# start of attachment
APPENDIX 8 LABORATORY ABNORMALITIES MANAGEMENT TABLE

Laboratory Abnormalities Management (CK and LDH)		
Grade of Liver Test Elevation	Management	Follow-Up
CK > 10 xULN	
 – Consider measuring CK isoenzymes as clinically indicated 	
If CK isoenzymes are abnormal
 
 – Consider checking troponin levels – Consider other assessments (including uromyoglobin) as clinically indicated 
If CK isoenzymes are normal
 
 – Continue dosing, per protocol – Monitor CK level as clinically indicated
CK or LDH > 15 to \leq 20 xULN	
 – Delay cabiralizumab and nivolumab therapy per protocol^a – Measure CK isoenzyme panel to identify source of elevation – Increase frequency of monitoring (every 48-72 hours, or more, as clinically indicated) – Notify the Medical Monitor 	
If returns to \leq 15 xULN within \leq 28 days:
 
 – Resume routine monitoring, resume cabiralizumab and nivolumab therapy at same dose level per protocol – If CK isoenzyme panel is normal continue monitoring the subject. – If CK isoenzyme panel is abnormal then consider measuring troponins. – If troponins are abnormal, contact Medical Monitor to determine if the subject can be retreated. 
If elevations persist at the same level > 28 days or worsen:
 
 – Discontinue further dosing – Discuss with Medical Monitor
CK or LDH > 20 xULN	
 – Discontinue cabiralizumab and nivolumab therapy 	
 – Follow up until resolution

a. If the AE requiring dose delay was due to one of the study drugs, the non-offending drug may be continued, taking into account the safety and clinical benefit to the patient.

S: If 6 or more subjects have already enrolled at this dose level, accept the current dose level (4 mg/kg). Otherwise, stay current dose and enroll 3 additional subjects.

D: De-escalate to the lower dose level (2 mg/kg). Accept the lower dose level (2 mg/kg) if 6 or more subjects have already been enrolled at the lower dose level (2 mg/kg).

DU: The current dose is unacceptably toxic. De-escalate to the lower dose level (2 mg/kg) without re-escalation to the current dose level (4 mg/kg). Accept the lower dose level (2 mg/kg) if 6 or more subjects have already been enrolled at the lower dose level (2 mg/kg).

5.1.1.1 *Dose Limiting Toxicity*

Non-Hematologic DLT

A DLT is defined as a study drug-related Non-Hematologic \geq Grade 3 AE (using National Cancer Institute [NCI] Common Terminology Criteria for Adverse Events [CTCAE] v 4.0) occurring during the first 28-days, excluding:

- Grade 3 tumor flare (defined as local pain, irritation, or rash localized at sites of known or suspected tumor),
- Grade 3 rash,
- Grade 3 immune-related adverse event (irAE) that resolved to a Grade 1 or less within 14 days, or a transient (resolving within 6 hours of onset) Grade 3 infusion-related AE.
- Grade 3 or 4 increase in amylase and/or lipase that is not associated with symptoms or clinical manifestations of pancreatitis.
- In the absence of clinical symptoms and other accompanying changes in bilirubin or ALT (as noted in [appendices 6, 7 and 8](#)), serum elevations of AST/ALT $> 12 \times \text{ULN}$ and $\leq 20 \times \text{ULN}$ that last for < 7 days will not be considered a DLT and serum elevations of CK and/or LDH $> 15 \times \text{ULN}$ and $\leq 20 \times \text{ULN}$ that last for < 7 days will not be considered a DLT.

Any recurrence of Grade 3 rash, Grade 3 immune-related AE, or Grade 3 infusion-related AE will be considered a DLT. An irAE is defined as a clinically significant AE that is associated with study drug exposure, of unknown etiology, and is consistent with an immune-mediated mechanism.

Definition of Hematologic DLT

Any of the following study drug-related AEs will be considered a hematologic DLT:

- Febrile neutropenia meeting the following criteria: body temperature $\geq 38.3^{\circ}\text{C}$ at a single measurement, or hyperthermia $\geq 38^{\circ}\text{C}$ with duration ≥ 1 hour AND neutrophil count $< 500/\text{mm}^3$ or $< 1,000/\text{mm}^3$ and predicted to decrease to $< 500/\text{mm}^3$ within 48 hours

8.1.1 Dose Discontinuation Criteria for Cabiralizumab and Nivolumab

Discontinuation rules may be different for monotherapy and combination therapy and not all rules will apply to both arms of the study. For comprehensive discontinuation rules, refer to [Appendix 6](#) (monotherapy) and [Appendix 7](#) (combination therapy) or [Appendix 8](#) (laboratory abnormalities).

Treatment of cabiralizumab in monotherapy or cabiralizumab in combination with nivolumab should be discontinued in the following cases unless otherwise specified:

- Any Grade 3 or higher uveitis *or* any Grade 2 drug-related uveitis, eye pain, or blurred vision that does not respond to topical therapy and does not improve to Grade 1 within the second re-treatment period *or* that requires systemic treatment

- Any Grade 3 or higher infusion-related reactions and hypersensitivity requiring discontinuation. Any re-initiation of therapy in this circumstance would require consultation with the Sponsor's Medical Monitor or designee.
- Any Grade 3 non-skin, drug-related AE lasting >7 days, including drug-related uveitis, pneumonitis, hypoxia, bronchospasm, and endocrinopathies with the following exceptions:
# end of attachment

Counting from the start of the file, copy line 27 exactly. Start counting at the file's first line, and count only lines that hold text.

- Grade 3 rash,